Don Lemon fashions an ask: For all we know, Don Lemon may be the world's nicest person.
If so, he'll have to settle for a tie. There are a lot of the world's nicest people. They're found all over the globe.
That said, Lemon received a bad break in recent years. Some years back, CNN moved him from his regular weekend afternoon spots into his current role as a weeknight prime-time anchor.
Given the wealth and fame involved, this sort of thing can have temporary unhelpful effects. This brings us to the discussion Lemon launched on Friday evening, November 16, during the 11 PM Eastern hour.
Midway through that hour, Lemon had already conducted one of his standard discussions concerning the rather obvious racism of pretty much everyone else.
Long ago and far away, Lemon used to get in trouble by adopting the less judgmental stance concerning the racial dispute of the day. That has changed since he's gone to prime time. In prime time, we'd say that he tends to err in the other direction.
Midway through that 11 PM hour, Lemon conducted a thoroughly pointless discussion of a thoroughly pointless remark which had been made, during a videotaped public meeting, by a relatively insignificant county commissioner in Leavenworth County, a not especially gigantic county in Kansas (population in 2010, 81,000).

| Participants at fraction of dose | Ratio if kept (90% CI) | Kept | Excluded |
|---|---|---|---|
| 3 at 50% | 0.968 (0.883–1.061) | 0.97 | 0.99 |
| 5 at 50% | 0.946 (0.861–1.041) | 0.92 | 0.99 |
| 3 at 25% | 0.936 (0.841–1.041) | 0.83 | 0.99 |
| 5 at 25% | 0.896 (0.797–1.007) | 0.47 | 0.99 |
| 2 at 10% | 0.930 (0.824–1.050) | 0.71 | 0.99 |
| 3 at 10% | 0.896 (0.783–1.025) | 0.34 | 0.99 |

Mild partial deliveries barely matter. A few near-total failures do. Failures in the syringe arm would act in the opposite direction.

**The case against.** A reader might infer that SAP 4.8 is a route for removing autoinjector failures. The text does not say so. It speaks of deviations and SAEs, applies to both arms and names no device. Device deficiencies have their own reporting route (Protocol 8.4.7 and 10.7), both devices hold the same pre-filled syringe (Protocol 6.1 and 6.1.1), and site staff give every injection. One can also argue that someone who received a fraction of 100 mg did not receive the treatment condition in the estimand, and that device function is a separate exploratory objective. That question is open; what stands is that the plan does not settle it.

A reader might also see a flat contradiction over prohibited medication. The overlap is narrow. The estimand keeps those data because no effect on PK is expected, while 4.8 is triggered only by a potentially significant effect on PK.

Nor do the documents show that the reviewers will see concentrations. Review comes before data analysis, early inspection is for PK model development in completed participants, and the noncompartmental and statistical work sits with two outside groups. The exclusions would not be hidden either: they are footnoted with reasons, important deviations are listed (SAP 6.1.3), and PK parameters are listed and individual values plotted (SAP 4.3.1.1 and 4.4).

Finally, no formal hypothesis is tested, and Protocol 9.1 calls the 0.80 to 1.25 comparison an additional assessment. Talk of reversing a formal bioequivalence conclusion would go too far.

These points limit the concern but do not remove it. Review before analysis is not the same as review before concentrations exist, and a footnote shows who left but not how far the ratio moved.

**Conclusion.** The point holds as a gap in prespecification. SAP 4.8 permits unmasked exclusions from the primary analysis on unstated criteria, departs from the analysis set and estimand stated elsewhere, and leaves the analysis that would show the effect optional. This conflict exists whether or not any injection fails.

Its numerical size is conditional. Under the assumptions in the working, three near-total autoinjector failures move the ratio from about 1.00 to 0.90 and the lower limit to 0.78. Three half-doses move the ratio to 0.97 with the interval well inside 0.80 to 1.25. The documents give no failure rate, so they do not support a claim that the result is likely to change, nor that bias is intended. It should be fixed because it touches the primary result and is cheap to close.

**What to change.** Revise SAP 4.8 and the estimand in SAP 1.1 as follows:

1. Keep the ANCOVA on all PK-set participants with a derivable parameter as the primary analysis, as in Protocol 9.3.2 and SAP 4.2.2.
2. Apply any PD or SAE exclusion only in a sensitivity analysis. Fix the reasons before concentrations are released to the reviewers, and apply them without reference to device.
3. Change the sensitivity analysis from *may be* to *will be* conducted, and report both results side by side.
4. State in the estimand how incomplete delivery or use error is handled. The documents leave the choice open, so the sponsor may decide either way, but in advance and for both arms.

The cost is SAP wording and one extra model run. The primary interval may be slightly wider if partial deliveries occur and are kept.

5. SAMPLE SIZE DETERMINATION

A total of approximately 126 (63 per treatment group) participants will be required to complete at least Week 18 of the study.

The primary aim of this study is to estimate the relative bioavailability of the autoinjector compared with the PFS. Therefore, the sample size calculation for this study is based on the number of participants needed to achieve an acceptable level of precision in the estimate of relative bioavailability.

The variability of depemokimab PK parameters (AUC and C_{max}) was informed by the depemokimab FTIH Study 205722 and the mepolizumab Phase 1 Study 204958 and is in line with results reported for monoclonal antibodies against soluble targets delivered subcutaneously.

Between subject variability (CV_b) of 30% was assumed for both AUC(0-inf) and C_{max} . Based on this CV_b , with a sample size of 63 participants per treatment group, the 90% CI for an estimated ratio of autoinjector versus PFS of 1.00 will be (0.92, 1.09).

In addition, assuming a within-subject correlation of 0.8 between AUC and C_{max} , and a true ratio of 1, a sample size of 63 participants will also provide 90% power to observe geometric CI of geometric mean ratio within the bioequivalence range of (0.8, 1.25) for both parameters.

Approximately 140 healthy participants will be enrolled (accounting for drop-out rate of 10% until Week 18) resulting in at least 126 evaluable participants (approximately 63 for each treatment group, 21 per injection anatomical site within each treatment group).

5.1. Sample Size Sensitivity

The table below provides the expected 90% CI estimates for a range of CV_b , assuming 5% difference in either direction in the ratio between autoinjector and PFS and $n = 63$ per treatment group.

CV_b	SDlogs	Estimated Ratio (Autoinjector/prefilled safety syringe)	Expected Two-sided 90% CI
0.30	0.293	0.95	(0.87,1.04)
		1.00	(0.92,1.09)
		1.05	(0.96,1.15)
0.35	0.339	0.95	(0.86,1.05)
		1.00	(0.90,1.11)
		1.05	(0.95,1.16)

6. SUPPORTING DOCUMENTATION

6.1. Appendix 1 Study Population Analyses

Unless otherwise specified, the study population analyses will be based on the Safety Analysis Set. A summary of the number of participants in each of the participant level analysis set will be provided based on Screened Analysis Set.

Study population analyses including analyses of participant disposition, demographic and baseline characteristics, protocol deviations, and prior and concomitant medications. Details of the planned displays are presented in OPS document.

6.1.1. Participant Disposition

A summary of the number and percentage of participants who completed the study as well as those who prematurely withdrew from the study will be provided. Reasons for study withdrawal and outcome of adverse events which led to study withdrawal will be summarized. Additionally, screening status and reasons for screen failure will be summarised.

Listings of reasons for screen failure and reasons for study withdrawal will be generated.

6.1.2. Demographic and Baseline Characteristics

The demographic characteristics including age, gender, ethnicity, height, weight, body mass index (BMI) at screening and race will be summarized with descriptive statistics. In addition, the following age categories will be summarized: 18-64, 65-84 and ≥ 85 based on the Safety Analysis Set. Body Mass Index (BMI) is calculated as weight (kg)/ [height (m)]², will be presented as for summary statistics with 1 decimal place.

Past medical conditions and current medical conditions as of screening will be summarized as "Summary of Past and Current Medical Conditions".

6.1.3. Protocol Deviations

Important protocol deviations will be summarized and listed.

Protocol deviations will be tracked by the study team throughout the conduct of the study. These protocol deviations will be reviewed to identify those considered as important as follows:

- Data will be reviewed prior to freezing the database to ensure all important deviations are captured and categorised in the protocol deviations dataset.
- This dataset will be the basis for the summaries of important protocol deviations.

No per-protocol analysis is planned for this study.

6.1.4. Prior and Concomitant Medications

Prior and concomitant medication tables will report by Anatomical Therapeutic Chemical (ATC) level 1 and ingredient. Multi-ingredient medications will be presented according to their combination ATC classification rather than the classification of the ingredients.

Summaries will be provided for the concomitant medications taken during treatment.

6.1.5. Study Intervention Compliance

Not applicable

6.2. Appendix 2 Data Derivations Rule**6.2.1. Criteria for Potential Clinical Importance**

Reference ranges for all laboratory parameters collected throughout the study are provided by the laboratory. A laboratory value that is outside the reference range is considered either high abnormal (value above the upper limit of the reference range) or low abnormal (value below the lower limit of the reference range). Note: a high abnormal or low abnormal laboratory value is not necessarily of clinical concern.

The commissioner's comment had seemed rather odd. That said, it wasn't entirely clear that he had been referring to "race" in the black/white sense, based in part on similar odd remarks he'd made about gap-toothed people like himself in the distant, irrelevant past.
Still, it seemed to some that Commissioner Klemp had made an offenseive racial remark. By the current rules of the game, this meant that Charles Blow had to be called on the air to conduct an unsparing analysis of the racism of the relatively insignificant public official who had made the odd remark during the lightly-attended meeting.
Blow thundered pointlessly on demand, largely supported by Scott Jennings, a CNN conservative who is generally somewhat pro-Trump.
By now, this is a thoroughly standard type of cable news tribal discussion. As it ended, Lemon teased his next topic. After a commercial break, he proceeded to fashion his ask in a clearer way:
LEMON (11/16/18): Yeah. Thank you both. I appreciate it. So we're going to take a closer look at women who voted for President Trump. Who are they? Why they support his policies? That's next.To peruse the full transcript, click here.
LEMON: So, white women supported Donald Trump over Hillary Clinton in the 2016 election. He won 52 percent of their votes. Though when you look at all women including women of color, Hillary Clinton had more support. She got 54 percent. Now, a wave of women, white, black and brown are sweeping into office after the 2018 election.
Does Donald Trump still have the support of a majority of white women and if so, why is that? Let's talk about it.
Before the break, Lemon slightly misstated his topic. After the break, he more specifically fashioned his ask: